Once in a blue moon, law review articles, even those from law schools instead of lawyers' groups, are actually helpful to actual lawyers practicing law. That may just be a tragic accident. But seriously, sometimes, when an article actually is on point, it hits it out of the park.
Here's a law review article that not only does that, but shows the value of academics' unique viewpoints in pointing out the bird's-eye view of problems that we working stiffs work with every day, but don't recognize. I think of myself as an outside-the-box, big-picture, go-upstream-to-stop-the-bodies-falling-in-the-river kind of guy, not blinkered by conventional wisdom. Yet I was caught totally unawares by this one, but had to agree with it as soon as I read the title.
Everyone knows that multilateral treaties are wonderful, progressive, and modernizing, right? And if you know that there is a treaty on serving court documents on litigants internationally, then you believe, as I always did, that it greatly improves international unity and comity by offering a single, simple procedure in which every country provides a way to serve anyone with a lawsuit from anywhere. This is the "Hague Service Convention" (long title: Convention on the Service Abroad of Judicial and Extrajudicial Documents in Civil or Commercial Matters, Nov. 15, 1965, 20 U.S.T. 361.)
Yes, after the first couple times I used it I have always tried hard not to, but I was always proud of it, of my knowledge of it, of my ability to use it as efficiently as possible, with less pompous fuss than those lawyers who love to make everything more ornate and difficult and thus make themselves more indispensable to clients. But the emperor has no clothes, University of North Texas — Dallas law professor Eric Porterfield points out in "TOO MUCH PROCESS, NOT ENOUGH SERVICE: INTERNATIONAL SERVICE OF PROCESS UNDER THE HAGUE SERVICE CONVENTION", in the Temple Law Review, Vol. 86 p. 331 (2014). Yes, the treaty offers an intergovernmental service for delivering documents in other countries, but it takes two months at best, many more at worst, and in many cases the person never gets served. And although it has language saying that it doesn't interfere with other kinds of process-service, such as mail or private in-person delivery, those provisions have given many countries an opportunity to say they will not let their residents be notified of legal proceedings by those methods, only by the slow, official Hague method. Even though they allow mail and other less formal notification methods for their own non-international cases!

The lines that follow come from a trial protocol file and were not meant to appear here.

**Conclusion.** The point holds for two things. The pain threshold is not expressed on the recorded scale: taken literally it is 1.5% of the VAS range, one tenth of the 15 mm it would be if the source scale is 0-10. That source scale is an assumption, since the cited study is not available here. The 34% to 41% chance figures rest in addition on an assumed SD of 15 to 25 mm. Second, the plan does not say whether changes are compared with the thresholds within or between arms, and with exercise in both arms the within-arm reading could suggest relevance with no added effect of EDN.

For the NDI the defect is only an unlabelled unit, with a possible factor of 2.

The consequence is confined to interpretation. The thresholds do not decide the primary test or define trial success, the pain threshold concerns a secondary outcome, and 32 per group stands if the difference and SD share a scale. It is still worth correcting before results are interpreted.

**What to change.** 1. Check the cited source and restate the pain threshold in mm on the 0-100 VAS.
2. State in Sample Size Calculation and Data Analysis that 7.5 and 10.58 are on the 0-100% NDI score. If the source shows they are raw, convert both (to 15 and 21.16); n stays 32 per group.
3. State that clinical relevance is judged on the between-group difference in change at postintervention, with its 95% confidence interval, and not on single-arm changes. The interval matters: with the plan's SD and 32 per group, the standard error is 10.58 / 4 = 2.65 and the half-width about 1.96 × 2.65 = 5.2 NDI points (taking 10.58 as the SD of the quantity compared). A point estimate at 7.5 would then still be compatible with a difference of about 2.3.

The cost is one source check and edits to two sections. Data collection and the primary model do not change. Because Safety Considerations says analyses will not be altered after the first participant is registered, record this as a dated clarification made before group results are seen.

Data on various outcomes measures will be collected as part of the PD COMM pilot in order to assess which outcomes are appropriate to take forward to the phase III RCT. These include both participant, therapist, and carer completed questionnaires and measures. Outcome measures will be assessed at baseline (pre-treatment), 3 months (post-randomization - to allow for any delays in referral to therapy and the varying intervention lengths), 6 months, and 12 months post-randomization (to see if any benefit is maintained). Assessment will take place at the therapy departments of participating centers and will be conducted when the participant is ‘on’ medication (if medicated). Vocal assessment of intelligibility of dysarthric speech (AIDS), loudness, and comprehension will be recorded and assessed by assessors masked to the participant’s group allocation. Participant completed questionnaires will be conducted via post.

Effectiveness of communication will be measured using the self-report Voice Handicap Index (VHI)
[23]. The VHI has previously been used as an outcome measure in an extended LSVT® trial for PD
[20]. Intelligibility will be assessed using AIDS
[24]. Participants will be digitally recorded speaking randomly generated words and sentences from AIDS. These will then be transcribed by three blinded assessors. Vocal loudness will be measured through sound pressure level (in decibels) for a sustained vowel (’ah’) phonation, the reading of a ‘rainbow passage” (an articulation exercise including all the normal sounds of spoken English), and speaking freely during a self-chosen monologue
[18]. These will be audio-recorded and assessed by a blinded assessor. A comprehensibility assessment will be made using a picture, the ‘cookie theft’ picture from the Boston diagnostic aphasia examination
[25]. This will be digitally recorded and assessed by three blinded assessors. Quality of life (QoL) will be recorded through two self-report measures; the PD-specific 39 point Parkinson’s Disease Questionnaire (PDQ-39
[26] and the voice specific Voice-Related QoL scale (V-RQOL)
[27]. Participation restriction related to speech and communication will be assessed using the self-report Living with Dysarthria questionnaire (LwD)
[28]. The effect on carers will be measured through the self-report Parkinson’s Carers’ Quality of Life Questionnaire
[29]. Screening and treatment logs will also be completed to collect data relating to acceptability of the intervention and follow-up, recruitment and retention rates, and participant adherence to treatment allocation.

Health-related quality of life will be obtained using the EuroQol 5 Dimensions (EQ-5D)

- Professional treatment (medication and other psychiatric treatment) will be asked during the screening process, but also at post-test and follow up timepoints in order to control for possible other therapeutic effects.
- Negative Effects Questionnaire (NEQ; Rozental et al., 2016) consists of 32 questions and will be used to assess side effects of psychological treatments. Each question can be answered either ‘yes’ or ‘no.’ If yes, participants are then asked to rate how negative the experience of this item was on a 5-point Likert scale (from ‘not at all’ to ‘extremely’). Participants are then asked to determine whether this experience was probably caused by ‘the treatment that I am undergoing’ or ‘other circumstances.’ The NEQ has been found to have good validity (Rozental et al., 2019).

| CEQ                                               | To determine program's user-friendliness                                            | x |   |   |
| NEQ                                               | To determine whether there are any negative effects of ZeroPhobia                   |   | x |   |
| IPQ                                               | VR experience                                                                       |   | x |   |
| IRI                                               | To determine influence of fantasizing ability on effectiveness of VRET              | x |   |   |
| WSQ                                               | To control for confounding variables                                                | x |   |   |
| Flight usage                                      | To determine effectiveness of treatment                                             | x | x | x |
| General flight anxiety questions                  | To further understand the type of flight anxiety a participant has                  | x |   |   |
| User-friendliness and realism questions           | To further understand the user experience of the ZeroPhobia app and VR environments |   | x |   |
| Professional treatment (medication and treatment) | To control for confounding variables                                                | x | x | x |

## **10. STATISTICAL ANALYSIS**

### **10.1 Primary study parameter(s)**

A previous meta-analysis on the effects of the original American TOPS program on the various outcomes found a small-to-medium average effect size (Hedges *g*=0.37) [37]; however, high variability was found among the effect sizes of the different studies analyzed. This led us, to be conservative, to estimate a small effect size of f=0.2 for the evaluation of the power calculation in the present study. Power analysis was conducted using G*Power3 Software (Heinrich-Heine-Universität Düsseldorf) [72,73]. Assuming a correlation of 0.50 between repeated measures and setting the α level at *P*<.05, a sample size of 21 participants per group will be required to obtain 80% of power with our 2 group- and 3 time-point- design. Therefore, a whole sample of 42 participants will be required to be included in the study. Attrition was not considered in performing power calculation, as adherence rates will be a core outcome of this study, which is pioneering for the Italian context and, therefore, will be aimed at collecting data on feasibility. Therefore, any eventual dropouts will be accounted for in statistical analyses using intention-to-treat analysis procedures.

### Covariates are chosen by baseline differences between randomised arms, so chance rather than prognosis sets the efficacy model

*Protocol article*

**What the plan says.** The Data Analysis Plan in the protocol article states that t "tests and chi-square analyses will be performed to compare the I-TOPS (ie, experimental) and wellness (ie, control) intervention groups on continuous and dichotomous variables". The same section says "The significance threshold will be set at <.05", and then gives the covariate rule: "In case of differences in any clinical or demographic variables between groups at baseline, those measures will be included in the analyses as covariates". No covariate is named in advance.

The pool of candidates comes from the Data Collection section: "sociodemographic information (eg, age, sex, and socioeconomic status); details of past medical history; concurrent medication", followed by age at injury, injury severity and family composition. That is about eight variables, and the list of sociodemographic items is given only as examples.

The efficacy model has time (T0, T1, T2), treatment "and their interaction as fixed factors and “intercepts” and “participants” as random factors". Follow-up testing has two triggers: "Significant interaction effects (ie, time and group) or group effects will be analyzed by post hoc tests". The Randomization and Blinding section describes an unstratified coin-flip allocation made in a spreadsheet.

I had a case with India where we tried and failed to get Hague Service. The divorce and property-division was granted anyway, as the defendant filed an Answer in the case, which gave the Virginia court all the jurisdiction it needed. Besides, like many American courts nowadays, this one had "rocket-docket" rules that require cases to have initial status hearings quickly and proceed to final trials in a few months. About a year later, I got a shabby but colorful envelope with the papers I had prepared, along with a bundle of detailed handwritten letters from the process-server describing very frequent but unsuccessful visits to the defendant's last known address, and his conversations with small boys and old ladies there who always had a different story about where the defendant had moved to, or gone for an extended and indefinite vacation.
I had another case with Japan where I argued very hard to convince the judge to delay a hearing for months so that we could achieve proper Hague-Convention service, and finally a little more than two months before the hearing, the father was about to get served, but then the Justice Ministry sent everything back to me with a form which explained that the papers could not be served because the hearing was coming up too quickly for the defendant to prepare for it. Fortunately, this too was sent by such slow mail process that it, too, arrived after the hearing.
In yet another, sadly common, case, I had to have a Hungarian translator in Cleveland translate routine uncontested divorce documents into Hungarian, to be served on an American.
So in this day and age, when we and many other countries in the treaty have communication and even process-service by e-mail, and people are accessible almost anywhere and you can deal with them by e-mail, phone, etc. without even knowing what country they're in, the international cases are stuck in 1965. This treaty is probably worse than no treaty at all. It has become an anti-notification, forum-shopping, justice-obstructing, justice-delaying, justice-denying treaty, in a process Shakespeare had in mind when he wrote:
We must not make a scarecrow of the law,
Setting it up to fear the birds of prey,
And let it keep one shape, till custom make it.
Their perch and not their terror.
-- "Measure for Measure". Using "fear" to mean "affright" or "terrorize."
But how, then, to reshape it? Read more at: